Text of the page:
Medical Device Daily Washington Editor
WASHINGTON — Modern healthcare has its share of problems and does not lack for initiatives to cut costs by boosting the value of care. A briefing on hospital-acquired infections (HAI) offered another potential avenue for savings, but any such movement will have to compete with the panoply of pilot programs and Medicare incentives already vying for the attention of hospital administrators.
And if proponents have their way, hospitals won’t get paid to treat infections acquired at the hospital.
The prime mover of this event at the National Press Club in downtown DC was the announcement last week that the state of Pennsylvania has commenced with annual reports on HAIs. The Pennsylvania Health Care Cost Containment Council (PHC4) looked at roughly 1.6 million patient records for calendar year 2005 and concluded that more than 19,000 patients picked up an infection in the state’s 168 hospitals. Those patients spent almost 400,000 additional days in the hospital as a consequence, running up a tab of nearly $1 billion.
The moderator for the five-member panel, David Nash, MD, the editor-in-chief of the American Journal of Medical Quality said that the Pennsylvania report consisted of “a one-two knockout punch against hospital-acquired infection.”
Nash said that “[r]egrettably, many in healthcare think that hospital-acquired infections are expected outcomes from the care of seriously ill patients,” but promised the audience that the studies to be presented at the briefing would “do much to explode the myth that infections cannot be prevented.”
Richard Shannon, MD, vice chair of clinical affairs at the University of Pennsylvania (Philadelphia), remarked that he learned a lot about safety from former Treasury secretary Paul O’Neill, who ran the Aluminum Company of America (Alcoa; Pittsburgh) for a time and re-engineered safety procedures at the company’s operations.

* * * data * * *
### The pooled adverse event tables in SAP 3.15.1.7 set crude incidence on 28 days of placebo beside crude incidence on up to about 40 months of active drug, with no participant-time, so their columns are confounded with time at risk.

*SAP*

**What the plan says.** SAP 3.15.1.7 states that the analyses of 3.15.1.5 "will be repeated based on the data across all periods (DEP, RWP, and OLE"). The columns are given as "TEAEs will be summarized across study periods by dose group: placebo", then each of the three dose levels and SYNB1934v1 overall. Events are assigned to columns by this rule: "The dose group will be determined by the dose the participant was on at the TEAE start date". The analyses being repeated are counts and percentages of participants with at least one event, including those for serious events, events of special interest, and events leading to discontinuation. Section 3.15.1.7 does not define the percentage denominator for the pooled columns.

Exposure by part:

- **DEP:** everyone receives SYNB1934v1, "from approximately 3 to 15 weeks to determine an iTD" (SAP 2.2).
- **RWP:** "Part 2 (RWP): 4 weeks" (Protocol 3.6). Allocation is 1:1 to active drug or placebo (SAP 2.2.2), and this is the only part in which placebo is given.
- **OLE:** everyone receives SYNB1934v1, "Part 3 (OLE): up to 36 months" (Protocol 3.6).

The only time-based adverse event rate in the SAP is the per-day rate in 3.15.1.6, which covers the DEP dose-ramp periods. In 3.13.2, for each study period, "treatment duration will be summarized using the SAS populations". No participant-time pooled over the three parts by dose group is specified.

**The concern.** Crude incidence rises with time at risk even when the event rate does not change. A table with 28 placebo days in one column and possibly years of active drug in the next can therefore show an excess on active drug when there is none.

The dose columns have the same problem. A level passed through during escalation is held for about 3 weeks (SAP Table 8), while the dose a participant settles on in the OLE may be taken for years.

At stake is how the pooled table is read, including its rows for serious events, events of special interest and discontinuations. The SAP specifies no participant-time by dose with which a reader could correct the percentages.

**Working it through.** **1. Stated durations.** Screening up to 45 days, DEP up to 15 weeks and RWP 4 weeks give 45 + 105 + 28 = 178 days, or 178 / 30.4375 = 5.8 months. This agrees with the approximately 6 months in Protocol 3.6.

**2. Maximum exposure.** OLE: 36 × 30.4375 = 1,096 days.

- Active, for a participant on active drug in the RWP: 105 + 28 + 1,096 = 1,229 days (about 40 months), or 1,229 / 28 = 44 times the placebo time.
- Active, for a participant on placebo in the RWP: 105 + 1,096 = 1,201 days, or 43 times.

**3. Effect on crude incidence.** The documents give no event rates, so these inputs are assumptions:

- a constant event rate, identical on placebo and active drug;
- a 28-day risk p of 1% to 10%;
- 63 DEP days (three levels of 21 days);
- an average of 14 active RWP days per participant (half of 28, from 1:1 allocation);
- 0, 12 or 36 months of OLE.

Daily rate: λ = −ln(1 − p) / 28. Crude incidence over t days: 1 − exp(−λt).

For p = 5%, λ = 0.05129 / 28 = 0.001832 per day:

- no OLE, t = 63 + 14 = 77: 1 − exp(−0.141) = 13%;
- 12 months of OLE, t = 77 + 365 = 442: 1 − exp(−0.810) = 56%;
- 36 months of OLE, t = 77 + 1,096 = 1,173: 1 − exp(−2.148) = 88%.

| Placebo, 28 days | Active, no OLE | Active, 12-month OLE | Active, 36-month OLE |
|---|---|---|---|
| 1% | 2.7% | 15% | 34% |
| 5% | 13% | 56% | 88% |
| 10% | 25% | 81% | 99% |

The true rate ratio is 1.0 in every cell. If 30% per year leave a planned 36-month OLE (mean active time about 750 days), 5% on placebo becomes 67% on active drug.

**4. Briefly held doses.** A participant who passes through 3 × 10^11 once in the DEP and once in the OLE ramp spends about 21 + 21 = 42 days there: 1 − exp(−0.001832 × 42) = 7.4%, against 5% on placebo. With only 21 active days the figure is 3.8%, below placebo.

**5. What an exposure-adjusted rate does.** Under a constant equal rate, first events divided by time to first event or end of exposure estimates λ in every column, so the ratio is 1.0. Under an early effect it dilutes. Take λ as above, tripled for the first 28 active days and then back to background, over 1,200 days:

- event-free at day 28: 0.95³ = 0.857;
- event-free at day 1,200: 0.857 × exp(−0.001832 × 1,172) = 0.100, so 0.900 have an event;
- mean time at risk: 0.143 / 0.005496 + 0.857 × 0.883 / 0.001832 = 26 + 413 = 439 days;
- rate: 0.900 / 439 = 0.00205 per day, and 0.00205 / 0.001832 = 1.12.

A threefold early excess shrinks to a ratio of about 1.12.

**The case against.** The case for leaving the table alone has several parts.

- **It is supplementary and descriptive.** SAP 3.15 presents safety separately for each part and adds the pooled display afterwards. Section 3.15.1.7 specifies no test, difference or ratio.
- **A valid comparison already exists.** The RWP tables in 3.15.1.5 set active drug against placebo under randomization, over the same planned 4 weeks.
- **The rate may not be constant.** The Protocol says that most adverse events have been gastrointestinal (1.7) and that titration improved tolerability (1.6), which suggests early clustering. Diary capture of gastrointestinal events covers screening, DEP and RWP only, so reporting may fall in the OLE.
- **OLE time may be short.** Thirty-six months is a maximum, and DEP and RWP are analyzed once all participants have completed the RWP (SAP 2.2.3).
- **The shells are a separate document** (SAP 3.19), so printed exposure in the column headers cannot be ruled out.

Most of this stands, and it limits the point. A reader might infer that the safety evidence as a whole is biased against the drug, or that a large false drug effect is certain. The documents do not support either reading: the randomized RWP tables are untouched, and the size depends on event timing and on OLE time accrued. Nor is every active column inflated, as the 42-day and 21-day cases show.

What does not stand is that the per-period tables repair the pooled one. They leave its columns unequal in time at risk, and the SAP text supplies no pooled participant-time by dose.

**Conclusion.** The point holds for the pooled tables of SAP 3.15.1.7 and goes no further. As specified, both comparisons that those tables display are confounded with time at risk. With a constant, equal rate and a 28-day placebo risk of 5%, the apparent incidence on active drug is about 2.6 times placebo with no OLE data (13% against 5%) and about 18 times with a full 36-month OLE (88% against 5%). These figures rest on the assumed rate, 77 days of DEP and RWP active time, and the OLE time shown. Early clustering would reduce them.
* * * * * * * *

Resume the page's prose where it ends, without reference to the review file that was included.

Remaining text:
Shannon struck a now-familiar note when he insisted that as matters currently stand, “there are perverse incentives in the reimbursement system,” which “pays for activity and not outcomes.” There is currently “no relationship between what hospitals expenses [are] and what they get paid,” he added.
Shannon discussed a recent study of central line catheter-associated bloodstream infections that occurred over two years at Allegheny General Hospital (Pittsburgh). The data suggest that of the 54 cases reviewed, the average payment was slightly less than $65,000, but the average expense was slightly less than $92,000, yielding a net per-case loss of more than $26,000 for Allegheny.
The condition of the patient played a role in susceptibility, Shannon admitted, but he argued that the data also showed that “the severity-of-illness scores and principal diagnoses, together with the average age of the patients, suggests that process defects rather than illness were more important predictors” of central line catheter-associated bloodstream infections. He concluded that this class of infections represented a “lose-lose scenario” because hospitals spend more than they can bill for to treat such patients.